Nevertheless, the development is noteworthy for a couple of reasons. First, it suggests that Toyota, which in 2004 announced that it was aiming to commercialize a humanoid robot by 2010 capable of helping elderly people live independently, is on schedule to meet this goal.
In Japan, which already has the world's oldest population, and in the U.S. -- where the first Baby Boomers are turning 60 this year -- this demographic represents a large, emerging, and affluent market.
Secondly, the development is more noteworthy than it sounds because small obstacles such as curbs have posed a greater barrier to the widespread adoption of robots than is generally recognized.
To the extent that Toyota's latest technological advancement can overcome such barriers, it will open up a host of new applications for robots in the factories and on battlefields around the world.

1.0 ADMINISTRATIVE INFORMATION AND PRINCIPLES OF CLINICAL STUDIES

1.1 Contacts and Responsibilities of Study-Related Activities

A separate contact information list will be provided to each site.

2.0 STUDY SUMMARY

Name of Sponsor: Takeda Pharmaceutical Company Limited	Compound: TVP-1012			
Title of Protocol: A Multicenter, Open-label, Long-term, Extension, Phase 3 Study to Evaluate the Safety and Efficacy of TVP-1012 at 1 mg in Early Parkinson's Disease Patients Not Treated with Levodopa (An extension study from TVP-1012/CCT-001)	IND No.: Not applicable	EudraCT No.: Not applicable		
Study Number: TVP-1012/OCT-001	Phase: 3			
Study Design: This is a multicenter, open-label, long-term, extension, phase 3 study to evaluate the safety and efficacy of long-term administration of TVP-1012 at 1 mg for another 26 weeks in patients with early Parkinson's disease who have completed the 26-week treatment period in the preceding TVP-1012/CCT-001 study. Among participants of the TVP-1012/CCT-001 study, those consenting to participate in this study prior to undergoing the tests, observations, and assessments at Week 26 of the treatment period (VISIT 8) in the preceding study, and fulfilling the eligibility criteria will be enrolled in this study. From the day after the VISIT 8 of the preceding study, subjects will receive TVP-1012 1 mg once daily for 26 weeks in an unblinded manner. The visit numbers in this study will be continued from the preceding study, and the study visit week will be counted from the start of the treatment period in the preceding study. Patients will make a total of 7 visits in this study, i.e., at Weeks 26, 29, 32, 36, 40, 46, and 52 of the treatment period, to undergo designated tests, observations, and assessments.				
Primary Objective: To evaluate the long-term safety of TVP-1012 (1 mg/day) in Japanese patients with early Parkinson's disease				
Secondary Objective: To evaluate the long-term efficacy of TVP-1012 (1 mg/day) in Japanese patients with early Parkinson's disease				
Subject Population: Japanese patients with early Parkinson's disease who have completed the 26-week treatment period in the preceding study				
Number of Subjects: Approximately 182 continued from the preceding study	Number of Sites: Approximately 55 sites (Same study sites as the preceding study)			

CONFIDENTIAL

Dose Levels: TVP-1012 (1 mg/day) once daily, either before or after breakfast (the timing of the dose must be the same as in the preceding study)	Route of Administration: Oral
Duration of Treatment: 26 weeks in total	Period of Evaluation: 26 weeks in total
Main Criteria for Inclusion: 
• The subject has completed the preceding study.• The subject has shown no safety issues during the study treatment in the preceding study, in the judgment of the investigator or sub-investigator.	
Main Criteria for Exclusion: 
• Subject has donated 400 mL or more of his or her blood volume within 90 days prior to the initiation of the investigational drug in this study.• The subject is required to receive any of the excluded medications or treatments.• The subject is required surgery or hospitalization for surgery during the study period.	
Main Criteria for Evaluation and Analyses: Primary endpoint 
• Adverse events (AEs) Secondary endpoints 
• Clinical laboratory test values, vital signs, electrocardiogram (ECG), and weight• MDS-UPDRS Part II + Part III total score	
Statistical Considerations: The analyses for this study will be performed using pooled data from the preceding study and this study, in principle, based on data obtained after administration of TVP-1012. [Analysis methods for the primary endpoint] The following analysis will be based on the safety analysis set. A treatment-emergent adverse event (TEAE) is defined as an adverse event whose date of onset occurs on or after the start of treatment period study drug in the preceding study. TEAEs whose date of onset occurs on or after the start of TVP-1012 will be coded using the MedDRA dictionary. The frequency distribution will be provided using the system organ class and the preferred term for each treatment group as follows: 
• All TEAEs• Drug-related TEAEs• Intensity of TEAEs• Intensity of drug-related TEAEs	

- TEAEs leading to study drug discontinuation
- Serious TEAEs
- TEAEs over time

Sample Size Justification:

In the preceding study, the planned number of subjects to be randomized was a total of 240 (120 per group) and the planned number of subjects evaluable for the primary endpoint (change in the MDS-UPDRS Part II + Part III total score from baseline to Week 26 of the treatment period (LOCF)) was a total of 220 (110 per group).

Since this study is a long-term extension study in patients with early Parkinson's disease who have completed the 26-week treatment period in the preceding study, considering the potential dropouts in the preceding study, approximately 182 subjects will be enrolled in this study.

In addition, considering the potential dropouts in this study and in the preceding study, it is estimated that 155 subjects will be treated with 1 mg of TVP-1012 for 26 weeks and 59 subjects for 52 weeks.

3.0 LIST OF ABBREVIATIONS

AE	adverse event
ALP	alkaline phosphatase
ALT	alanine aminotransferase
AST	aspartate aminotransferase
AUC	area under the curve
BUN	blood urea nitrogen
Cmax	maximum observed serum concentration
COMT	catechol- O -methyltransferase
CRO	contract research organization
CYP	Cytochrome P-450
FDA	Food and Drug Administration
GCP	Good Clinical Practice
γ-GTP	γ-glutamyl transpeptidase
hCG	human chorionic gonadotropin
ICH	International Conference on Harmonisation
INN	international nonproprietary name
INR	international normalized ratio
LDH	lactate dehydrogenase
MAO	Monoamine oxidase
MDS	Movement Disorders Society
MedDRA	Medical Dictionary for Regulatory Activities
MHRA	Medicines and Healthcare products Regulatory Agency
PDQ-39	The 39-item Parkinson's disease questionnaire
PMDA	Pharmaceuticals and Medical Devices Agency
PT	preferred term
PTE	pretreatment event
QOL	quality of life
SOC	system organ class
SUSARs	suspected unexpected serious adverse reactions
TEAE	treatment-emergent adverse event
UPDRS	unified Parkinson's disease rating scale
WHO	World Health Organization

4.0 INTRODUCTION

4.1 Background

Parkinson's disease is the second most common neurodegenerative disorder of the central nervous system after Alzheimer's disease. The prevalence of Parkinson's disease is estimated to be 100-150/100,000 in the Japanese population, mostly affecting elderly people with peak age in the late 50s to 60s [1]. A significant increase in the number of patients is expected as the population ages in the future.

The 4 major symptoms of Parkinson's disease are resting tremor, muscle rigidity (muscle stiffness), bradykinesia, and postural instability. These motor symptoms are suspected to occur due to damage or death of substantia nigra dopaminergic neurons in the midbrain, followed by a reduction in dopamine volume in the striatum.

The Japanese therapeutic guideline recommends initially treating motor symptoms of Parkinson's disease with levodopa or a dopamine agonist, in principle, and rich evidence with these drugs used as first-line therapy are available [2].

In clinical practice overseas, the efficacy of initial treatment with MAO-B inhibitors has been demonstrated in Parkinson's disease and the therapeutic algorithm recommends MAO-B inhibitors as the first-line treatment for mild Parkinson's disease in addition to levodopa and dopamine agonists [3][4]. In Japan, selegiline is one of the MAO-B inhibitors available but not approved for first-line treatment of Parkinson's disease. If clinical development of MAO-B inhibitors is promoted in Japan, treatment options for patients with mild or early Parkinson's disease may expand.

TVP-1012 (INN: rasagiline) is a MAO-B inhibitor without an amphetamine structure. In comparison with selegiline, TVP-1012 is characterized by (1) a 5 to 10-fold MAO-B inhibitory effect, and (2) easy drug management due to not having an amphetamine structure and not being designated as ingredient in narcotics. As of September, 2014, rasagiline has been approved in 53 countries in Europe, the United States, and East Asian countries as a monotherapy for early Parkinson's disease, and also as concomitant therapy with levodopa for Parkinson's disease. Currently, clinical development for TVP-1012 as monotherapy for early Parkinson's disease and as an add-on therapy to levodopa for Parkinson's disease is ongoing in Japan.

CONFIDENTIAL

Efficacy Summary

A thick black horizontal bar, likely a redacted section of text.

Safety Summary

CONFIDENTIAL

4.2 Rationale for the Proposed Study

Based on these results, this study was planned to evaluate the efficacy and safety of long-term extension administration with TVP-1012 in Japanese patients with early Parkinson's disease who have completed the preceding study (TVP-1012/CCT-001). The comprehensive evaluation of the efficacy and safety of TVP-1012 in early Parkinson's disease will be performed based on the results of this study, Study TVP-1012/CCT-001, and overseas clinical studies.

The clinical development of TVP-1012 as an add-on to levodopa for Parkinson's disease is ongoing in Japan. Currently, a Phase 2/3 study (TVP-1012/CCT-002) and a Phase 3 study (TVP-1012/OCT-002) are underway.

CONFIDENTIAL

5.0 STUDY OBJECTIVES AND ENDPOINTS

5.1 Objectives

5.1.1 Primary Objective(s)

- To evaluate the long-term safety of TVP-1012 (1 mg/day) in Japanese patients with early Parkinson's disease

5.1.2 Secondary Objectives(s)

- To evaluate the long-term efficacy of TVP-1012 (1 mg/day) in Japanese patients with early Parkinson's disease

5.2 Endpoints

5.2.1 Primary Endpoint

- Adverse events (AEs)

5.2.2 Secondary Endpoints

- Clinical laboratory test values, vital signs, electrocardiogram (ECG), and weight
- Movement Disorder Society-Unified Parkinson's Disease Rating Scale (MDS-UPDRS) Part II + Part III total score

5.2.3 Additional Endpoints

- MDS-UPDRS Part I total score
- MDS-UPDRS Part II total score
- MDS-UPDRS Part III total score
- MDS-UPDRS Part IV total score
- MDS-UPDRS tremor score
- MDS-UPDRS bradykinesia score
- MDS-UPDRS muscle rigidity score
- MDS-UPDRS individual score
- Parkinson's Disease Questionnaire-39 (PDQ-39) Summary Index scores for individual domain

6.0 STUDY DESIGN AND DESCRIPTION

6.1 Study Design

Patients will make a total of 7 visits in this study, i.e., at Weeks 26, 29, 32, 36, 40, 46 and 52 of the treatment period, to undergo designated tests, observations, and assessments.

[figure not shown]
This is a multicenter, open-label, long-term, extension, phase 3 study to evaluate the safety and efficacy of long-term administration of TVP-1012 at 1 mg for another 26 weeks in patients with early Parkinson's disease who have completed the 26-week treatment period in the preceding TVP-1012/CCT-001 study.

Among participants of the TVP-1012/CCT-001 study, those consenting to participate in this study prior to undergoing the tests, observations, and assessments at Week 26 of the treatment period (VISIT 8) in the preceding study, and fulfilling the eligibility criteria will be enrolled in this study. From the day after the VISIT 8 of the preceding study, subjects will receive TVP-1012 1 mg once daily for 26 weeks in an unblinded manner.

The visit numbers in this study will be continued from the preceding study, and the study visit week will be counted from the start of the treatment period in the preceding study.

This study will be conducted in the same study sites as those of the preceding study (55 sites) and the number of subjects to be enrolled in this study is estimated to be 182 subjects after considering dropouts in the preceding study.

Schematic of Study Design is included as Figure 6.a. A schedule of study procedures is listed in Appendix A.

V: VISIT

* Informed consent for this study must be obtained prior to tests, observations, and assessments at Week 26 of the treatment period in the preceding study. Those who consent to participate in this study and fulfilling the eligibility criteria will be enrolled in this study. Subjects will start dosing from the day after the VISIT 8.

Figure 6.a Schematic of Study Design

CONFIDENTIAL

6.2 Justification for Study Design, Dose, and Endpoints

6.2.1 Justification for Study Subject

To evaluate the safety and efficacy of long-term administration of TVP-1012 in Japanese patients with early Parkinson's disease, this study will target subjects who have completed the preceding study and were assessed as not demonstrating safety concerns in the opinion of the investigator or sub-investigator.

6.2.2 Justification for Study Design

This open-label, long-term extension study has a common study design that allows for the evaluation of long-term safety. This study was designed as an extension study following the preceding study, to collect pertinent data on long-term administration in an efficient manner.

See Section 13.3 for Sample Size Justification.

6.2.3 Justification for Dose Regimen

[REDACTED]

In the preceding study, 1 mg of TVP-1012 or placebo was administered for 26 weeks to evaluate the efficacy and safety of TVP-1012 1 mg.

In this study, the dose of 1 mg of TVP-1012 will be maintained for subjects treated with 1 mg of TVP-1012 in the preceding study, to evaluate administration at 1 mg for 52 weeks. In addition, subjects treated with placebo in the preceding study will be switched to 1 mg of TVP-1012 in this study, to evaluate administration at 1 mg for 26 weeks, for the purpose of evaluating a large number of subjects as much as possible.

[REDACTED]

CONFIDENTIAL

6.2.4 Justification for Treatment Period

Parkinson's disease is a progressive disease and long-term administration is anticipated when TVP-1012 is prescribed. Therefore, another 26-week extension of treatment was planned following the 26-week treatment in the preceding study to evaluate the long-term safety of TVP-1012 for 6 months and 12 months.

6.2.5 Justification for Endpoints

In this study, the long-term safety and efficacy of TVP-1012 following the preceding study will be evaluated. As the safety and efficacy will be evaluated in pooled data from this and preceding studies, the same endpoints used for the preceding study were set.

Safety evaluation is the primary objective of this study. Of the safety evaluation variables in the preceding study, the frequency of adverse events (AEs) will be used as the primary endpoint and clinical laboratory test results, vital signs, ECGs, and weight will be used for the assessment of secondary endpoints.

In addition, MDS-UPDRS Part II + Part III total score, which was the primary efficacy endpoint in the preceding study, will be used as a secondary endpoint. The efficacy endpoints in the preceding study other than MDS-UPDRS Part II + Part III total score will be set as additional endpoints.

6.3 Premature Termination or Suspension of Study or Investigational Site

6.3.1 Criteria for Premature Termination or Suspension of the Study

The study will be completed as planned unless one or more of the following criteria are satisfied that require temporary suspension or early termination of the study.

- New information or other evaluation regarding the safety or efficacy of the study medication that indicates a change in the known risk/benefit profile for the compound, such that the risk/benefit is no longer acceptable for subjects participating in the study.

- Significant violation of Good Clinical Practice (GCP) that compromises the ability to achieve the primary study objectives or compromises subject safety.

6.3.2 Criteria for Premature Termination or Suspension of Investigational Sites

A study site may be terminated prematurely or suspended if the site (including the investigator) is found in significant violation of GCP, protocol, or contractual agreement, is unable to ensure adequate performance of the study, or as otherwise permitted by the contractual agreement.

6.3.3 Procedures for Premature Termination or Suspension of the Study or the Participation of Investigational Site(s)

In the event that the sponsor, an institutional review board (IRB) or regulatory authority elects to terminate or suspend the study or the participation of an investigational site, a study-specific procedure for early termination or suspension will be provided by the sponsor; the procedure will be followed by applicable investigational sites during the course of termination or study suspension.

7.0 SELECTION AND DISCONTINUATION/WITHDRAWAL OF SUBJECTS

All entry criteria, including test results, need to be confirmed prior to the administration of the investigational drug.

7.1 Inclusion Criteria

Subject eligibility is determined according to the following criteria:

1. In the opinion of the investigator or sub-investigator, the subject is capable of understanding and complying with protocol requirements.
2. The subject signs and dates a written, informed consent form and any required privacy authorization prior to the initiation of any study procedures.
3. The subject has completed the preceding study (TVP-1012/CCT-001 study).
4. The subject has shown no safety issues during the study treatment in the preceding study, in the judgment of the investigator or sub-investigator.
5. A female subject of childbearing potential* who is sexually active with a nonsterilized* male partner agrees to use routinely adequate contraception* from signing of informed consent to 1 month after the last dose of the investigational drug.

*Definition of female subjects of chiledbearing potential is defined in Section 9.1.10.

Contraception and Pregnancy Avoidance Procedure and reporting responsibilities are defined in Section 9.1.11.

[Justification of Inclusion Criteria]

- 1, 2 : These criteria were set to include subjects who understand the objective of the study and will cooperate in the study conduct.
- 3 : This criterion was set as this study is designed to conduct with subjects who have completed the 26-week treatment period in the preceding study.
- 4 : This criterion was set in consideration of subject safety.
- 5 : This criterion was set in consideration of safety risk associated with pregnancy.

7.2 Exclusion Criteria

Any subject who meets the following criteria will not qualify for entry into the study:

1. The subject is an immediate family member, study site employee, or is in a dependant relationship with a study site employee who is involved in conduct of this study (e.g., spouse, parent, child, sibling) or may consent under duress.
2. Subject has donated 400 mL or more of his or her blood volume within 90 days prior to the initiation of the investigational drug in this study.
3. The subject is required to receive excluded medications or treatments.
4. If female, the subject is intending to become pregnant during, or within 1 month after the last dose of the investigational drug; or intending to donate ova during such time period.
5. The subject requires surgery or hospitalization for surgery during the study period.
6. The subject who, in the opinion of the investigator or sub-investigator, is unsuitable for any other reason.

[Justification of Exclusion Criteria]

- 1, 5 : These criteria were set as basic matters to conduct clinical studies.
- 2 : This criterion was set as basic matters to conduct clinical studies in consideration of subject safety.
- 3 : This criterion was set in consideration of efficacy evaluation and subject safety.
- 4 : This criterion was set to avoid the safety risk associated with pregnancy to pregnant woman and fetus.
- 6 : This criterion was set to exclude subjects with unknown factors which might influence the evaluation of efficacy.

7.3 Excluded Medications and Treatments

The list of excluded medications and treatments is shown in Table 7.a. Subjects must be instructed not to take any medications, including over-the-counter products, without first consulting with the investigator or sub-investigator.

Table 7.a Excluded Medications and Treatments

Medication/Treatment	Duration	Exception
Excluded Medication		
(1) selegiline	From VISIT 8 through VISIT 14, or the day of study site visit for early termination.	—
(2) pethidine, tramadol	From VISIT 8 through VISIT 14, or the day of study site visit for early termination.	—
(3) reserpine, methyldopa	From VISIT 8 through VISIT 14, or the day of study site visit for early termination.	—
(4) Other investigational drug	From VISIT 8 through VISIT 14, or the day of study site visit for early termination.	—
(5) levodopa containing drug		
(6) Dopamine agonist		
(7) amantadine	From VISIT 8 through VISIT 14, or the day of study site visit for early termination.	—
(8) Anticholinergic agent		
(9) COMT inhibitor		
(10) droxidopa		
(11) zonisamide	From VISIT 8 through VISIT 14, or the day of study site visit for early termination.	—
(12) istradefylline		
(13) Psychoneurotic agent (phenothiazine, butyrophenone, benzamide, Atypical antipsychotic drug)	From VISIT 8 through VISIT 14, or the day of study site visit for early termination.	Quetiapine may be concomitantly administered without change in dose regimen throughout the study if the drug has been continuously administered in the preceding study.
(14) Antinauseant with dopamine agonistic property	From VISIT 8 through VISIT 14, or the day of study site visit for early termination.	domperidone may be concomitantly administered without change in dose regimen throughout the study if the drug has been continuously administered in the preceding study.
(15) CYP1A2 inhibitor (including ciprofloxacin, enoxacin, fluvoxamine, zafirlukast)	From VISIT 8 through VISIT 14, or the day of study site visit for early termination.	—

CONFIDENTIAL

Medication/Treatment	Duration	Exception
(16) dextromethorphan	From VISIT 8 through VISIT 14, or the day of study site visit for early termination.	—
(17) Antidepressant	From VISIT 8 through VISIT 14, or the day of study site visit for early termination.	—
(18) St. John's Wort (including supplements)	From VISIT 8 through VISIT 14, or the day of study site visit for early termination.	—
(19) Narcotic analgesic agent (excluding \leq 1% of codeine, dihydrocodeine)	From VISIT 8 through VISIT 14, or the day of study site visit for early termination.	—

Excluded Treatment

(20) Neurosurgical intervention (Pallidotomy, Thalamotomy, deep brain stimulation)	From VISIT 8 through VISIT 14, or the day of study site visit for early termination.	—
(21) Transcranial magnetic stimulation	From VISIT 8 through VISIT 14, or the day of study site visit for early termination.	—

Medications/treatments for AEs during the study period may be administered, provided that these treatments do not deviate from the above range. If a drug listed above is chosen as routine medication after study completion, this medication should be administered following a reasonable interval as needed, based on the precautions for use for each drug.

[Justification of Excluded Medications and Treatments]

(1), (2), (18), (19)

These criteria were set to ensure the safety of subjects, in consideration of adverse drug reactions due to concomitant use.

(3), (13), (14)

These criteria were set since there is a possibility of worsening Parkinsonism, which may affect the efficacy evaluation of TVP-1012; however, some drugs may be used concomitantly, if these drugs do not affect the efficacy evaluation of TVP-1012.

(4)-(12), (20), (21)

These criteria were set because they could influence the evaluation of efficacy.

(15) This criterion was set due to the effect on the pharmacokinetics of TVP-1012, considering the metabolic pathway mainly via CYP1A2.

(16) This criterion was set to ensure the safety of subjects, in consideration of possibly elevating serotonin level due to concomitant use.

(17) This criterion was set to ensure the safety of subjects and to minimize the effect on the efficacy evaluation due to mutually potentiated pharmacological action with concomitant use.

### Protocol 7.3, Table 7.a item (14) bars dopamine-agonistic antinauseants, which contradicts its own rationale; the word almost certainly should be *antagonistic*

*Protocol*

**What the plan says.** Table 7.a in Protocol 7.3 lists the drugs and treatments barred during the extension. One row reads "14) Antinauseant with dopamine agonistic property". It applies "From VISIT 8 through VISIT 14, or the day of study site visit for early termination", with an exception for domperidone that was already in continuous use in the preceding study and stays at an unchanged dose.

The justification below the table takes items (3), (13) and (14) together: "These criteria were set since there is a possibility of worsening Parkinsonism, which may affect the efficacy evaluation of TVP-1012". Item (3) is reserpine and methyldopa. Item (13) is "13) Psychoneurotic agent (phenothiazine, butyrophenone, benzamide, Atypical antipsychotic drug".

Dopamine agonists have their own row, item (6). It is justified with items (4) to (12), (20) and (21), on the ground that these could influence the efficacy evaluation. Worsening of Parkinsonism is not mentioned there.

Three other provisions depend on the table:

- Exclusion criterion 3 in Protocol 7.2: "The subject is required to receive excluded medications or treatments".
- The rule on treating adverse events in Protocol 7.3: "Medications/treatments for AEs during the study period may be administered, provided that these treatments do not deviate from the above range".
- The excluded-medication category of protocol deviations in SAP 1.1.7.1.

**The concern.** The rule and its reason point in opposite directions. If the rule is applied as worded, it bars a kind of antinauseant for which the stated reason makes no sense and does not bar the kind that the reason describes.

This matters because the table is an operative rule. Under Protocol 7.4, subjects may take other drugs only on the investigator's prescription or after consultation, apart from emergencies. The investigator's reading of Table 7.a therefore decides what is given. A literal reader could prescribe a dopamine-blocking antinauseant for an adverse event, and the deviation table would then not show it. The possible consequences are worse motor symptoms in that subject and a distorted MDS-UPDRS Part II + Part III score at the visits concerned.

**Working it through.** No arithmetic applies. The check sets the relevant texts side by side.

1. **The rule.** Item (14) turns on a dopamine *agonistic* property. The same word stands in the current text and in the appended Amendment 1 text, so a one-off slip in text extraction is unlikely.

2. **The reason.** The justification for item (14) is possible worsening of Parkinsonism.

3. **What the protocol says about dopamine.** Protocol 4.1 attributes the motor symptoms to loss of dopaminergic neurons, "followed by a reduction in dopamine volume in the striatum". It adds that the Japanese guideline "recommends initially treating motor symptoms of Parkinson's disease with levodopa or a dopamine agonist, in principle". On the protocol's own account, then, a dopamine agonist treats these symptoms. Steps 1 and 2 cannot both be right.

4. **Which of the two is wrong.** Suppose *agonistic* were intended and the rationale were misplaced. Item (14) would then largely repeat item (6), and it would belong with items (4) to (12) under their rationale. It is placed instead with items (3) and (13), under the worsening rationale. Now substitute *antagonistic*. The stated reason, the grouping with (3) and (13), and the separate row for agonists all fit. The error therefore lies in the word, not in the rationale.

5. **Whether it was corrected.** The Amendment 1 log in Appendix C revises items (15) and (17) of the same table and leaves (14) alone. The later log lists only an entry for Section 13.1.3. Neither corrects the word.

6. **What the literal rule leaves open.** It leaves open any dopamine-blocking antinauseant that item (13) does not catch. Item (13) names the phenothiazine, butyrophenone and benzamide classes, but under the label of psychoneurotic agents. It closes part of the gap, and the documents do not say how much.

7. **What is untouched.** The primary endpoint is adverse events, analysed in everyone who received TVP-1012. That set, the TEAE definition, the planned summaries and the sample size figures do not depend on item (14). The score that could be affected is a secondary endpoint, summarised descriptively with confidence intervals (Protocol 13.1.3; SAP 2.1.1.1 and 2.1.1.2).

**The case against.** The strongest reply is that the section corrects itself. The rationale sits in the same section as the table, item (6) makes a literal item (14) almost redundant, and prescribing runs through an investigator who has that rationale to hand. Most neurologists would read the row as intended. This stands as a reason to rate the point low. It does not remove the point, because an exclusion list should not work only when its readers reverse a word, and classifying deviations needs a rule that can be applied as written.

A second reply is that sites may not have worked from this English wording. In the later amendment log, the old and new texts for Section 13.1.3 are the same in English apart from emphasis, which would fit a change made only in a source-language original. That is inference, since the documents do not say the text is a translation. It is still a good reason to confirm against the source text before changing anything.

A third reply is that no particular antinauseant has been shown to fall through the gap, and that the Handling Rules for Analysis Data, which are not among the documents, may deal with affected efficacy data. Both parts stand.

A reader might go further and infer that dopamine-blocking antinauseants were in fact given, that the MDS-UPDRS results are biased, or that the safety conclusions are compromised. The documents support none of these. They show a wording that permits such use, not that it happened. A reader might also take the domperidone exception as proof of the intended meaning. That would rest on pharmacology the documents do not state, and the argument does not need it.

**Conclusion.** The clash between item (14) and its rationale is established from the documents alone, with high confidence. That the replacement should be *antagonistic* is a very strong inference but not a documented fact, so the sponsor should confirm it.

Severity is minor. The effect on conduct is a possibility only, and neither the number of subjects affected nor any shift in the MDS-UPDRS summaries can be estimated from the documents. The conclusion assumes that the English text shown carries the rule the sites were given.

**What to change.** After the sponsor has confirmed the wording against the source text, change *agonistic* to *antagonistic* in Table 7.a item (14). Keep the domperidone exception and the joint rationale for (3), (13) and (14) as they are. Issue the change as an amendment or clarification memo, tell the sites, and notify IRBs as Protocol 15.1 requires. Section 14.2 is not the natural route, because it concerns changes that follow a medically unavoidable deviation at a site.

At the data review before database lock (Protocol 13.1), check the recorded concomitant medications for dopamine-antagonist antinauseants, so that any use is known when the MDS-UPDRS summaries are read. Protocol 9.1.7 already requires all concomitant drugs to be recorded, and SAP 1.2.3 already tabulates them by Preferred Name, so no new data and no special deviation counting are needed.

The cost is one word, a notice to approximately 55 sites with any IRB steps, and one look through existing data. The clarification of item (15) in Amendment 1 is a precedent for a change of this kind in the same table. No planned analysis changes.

For instance, iRobot
The third reason the news is significant is because it tells me that much of the research and work that Toyota has put into developing high-precision sensors for the automotive market -- in order to create collision avoidance systems and the like -- is now being transferred to its robotic division.
And this, in turn, tells me that Toyota, which is already poised to leap past General Motors
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